One advantage of the piecemeal approach is that not everything fails at once. My MSN Internet connection has trouble passing email through its own SMTP server, but it handles my web publishing FTP transfers without difficulty. I use HoTMetaL Pro 4 (Micro Review, Oct 97) to manage those transfers. I still like HoTMetaL Pro 4, though I have run into a few problems. I won't go into all I've found out about its strengths and weaknesses, because a new version is imminent. I expect the new version to support XML, and I look forward to reviewing it when it appears.


The above story illustrates how many and varied are the things that can go wrong. Your best protection is an informed guide. Most of us can't rely on a system administrator for every problem. The next best thing is usually a good reference work. Nowadays, you can look for information on many useful websites, but a good book is often a better choice. It may not be as current, but it is usually better edited, better organized, and more carefully checked.

 Web Site Engineering by Thomas A. Powell et al. (Prentice Hall, Upper Saddle River NJ, 1998, 334pp, ISBN 0-13-650920-7, (800) 382-3419, www.phptr.com, $39.95)

Thomas Powell is a computer science instructor at UC San Diego, the developer of a web publishing certificate program, and an independent Internet consultant. His book is the first I've seen that restates well known principles of engineering and software development management in the context of website development.

Website designers -- if they take a systematic approach at all -- frequently apply principles of document design to building their sites. Those principles are helpful, but they don't address the most important problems that designers of large, active sites face.

Powell looks at a complex website as a piece of software designed to run in a variety of configurations -- not all of which the designer can anticipate. Software design principles have not made software design easy, but they have made it manageable. Powell expects his design principles to have the same effect.

Powell recognizes that websites, unlike most software, depend for their success on their look and feel and on their content. Traditional software development methodologies don't address those aspects effectively. Websites must also function in an environment that is more complex and unpredictable than traditional client/server configurations. Powell outlines methods for assessing the characteristics and capabilities of each user's environment and deciding dynamically what files, formatting, and client-side scripts to send into that environment.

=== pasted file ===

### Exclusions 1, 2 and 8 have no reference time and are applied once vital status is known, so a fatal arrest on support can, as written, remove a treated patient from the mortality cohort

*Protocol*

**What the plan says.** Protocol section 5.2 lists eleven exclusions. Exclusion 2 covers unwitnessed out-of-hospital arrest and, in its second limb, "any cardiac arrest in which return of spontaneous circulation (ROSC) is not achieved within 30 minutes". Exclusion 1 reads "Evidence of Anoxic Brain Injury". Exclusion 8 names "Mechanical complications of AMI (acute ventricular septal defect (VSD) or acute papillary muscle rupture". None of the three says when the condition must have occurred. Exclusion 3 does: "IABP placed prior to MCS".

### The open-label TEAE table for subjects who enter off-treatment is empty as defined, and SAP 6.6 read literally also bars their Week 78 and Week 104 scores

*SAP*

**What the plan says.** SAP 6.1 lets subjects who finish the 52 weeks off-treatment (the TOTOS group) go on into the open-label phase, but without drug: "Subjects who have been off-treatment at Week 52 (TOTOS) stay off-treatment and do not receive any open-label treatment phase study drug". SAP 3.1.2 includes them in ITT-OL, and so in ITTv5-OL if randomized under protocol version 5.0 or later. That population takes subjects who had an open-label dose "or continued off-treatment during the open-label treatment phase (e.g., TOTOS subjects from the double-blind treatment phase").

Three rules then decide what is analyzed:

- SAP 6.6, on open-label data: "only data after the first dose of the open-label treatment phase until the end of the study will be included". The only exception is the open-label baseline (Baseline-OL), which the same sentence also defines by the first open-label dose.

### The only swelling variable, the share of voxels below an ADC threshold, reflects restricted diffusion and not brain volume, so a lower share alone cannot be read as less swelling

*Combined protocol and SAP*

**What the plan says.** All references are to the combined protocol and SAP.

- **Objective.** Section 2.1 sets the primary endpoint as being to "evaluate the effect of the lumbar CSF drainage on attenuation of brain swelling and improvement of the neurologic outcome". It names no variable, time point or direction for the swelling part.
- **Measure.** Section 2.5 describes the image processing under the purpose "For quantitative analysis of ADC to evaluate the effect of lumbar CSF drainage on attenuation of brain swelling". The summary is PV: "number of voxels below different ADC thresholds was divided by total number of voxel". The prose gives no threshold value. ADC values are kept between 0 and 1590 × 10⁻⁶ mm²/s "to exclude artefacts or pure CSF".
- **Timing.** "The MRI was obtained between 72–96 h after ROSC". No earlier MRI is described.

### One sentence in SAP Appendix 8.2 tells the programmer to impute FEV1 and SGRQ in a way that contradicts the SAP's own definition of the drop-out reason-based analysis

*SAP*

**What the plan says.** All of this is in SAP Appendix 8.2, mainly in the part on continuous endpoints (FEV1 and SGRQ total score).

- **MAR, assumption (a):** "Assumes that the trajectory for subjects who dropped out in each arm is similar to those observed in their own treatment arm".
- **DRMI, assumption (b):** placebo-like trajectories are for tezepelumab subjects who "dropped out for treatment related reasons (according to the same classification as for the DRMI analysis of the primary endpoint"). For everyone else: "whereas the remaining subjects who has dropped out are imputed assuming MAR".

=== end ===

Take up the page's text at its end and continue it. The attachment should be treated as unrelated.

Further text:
Powell's approach starts with traditional project management steps: defining the problem, exploring the concept and analyzing its feasibility, then formalizing the requirements analysis and specification. These become the head of a cascade of project lifecycle steps: prototyping, implementation and module testing, system integration and testing, deployment, and maintenance.

Engineering entails measurement. A designer following Powell's methods must establish measurable criteria for success. Correlating site activity with objective measures of business success is difficult. Powell offers suggestions, but if he had a good way to do this, he wouldn't need to write books for a living.

While focusing on process, Powell also provides practical advice on how to address specific aspects of design and implementation. Nonetheless, this is not really a reference book, as its skimpy index emphasizes. Plan to read the book once to get a good overview of how to approach website design, then turn to other books for detailed help.

 Dynamic HTML: The Definitive Reference by Danny Goodman (O'Reilly, Sebastopol CA, 1998, 1096pp, ISBN 1-56592-494-0, (800) 998-9938, www.oreilly.com, $39.95)

Danny Goodman is a well known and well respected author of computer books. His Complete Hypercard Handbook (Bantam, 1987) was justifiably famous and sold enormously well. His JavaScript Bible has recently come out in its third edition (IDG, 1998). His books have won prestigious awards.

Goodman wrote this enormous tome because he couldn't keep straight all of the changing standards, undocumented features, and browser incompatibilities and idiosyncracies. And if he, totally immersed in this material, can't keep it straight, what chance do the rest of us have?